The City of Sheffield has become the first city in the world to officially recognize Somaliland as an independent nation this after members of the city council unanimously passed by 83 members,2 voted against and 1 abstention earlier today.

Wednesday 2 April, Sheffield City Council voted to pass a motion recognising Somaliland’s right to self-determination, and calling on “the British government to recognise Somaliland as an independent state and to encourage other governments around the world to do the same.”
The historic debate was tabled by Councillor Mohammad Maroof who yesterday received over 2,000 signatures from the Somaliland community in Sheffield, petitioning the council to support recognition.

The Foreign Minister of Somaliland, the country’s most senior statesman aside from the President, Mohamed Bihi Yonis spoke in the Council Chamber, “Somaliland is a peaceful, democratic nation, which has been striving to be recognised by the international community since declaring independence in 1991. Sheffield’s decision will help strengthen our campaign for recognition.”

Councillor Neale Gibson (Lab) noted that “Somaliland fulfils all the criteria for statehood required by international law. A permanent population. A defined territory. A government. And the capacity to enter into relations with other states.”

Councillor Ben Curran (Lab) said “We hope that Sheffield’s support is just the first step to helping Somaliland fulfil its right to self-determination.”

Councillor Julie Dore (Lab) said “We fundamentally believe in Somaliland’s right to self-determination.”

The Energy Minister of Somaliland Hussein Abdi Dualeh thanked local Labour MPs Paul Blomfield and Clive Betts as well as City Councillors for their support of Somaliland’s independence.

Somaliland sees this as an important, breakthrough moment for their campaign to be recognised as an independent nation by the international community. Their Independence Day will be celebrated around the world on 18 May.

This Friday, 4 April, Sheffield Central MP Paul Blomfield will be speaking at ISRAAC, the Somali Community and Cultural Association, in support of Somaliland’s case for recognition.

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Source: SomalilandPress.

©Somaliland1991

UK Sheffield City Council to Vote on Recognising Somaliland 1 April 2014

UK Sheffield City Council to Vote on Recognising Somaliland

press release

On Wednesday 2 April, Sheffield City Council will debate a motion calling on “the British government to recognise Somaliland as an independent state and to encourage other governments around the world to do the same.”

This historic debate will be attended by Somaliland’s Foreign Minister Mohamed Bihi Yonis, Energy Minister Hussein Abdi Dualeh, Speaker of Parliament Abdirahman Mohamed Abdullahi, Somaliland’s Ambassador to the UK Ali Aden Awale as well as several parliamentarians.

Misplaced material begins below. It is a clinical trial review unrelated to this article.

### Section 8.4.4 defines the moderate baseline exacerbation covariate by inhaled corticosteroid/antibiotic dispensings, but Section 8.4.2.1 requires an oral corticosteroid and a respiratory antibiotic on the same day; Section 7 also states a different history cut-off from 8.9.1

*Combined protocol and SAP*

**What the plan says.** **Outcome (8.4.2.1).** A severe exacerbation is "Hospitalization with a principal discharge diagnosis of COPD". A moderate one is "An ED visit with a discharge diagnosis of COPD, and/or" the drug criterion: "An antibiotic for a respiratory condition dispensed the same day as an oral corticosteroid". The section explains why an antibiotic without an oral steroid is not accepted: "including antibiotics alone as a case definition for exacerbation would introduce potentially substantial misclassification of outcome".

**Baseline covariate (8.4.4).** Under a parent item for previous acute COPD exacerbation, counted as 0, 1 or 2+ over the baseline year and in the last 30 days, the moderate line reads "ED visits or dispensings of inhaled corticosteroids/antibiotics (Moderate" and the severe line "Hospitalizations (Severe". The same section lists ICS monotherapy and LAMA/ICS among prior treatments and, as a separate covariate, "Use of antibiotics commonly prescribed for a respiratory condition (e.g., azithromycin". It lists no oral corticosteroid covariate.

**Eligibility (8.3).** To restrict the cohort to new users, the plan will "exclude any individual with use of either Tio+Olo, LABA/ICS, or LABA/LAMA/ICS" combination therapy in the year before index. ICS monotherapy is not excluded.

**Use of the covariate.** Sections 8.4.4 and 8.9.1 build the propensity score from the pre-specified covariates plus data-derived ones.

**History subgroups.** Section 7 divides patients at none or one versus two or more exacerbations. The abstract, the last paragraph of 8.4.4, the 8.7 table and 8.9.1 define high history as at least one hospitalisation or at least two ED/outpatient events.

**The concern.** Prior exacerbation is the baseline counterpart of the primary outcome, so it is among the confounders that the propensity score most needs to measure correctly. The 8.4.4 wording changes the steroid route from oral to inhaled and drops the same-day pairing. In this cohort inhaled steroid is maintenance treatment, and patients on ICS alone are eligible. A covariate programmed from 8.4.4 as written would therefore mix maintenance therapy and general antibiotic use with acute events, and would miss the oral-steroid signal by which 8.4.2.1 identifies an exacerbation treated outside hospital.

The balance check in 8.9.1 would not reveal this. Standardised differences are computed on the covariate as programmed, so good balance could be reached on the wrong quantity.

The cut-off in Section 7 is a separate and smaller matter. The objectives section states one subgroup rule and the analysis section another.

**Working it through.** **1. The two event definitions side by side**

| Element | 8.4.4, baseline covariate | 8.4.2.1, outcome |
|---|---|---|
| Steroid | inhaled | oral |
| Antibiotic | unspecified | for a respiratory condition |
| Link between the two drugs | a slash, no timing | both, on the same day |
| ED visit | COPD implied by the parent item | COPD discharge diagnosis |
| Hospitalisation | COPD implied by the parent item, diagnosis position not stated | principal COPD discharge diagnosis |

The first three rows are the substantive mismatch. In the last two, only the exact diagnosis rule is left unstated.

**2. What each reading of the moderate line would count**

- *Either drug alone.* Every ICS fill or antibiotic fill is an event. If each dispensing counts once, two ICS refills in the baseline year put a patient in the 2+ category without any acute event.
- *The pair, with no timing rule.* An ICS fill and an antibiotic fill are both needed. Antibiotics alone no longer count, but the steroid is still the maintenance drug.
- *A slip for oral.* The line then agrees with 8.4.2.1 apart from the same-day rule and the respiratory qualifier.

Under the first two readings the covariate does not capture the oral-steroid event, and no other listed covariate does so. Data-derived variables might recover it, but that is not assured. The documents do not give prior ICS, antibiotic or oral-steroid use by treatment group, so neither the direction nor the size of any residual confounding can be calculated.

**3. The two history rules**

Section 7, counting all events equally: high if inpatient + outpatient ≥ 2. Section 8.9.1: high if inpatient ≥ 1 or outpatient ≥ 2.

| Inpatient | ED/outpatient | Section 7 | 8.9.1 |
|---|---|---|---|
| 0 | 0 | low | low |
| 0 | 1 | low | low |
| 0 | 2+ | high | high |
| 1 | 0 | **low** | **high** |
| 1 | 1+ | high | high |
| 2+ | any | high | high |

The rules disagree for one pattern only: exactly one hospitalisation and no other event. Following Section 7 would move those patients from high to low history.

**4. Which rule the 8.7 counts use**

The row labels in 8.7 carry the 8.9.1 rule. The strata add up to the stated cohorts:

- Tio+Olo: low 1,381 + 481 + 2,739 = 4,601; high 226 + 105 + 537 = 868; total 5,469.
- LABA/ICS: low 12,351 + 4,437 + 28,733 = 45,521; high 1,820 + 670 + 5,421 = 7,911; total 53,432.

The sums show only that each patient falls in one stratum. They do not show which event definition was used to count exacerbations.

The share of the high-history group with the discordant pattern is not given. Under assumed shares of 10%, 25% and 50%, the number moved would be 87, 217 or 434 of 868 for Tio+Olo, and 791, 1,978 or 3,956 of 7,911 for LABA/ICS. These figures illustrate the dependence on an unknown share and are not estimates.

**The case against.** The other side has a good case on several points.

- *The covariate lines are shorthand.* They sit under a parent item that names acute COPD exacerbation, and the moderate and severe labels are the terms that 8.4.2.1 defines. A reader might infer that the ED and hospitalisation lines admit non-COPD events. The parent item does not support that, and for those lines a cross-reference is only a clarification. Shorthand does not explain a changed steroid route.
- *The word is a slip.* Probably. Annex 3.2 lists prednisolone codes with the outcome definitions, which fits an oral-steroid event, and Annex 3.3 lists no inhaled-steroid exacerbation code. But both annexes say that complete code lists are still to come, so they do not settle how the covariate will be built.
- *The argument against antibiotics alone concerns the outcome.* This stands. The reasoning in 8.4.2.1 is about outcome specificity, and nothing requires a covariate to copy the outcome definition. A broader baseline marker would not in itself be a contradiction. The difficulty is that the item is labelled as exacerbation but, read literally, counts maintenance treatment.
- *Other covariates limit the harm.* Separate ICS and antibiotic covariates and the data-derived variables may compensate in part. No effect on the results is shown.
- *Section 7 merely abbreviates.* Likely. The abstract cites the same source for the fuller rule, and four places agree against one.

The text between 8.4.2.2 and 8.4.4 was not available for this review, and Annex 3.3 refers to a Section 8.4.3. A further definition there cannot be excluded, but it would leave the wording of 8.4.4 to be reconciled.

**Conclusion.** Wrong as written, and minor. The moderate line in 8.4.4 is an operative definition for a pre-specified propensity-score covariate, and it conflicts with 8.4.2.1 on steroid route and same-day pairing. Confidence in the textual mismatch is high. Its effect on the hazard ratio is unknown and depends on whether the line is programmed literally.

The motion was tabled by Councillor Mohammad Maroof who today received over 2,000 signatures from the Somaliland community in Sheffield, petitioning the council to support recognition.

On Friday 4 April, Sheffield Central MP Paul Blomfield (Lab) will be speaking at ISRAAC: Somali Community and Cultural Association in support of Somaliland’s case for recognition.

Sheffield South East MP Clive Betts (Lab) has also expressed his support for Somaliland’s independence. In 2009 he asked the FCO to “work with other members of the EU, with the United States and with members of the African Union to see how we can get recognition for Somaliland.”

 

Source: AllAfrica

VIDEO: Big day of celebration for Sheffield’s Somalilanders (The Star)

VIDEO: Big day of celebration for Sheffield’s Somalilanders

 

http://www.thestar.co.uk/news/local/video-big-day-of-celebration-for-sheffield-s-somalilanders-1-6538632

 

 

Sheffield’s Somaliland community danced and cheered as councillors voted in favour of recognising their home nation as an independent state.

The Peace Gardens came alive with singing, dancing, drumming and flag-waving as a motion tabled by Labour Coun Mohammad Maroof was passed by full council.

The historic move means Sheffield is the first local authority in the UK to recognise Somaliland as a sovereign state.

Coun Mahmood’s motion stated: “This council believes recognition will help to bring about stability in Somaliland. This council calls upon the Government to recognise Somaliland as an independent state and to encourage other governments around the world to do the same.”

Many men from Somaliland came to Sheffield after WW2 to work in steelworks.

Somaliland is in northwestern Somalia. It voted for independence in 1991 and has had de

 

Source: The Star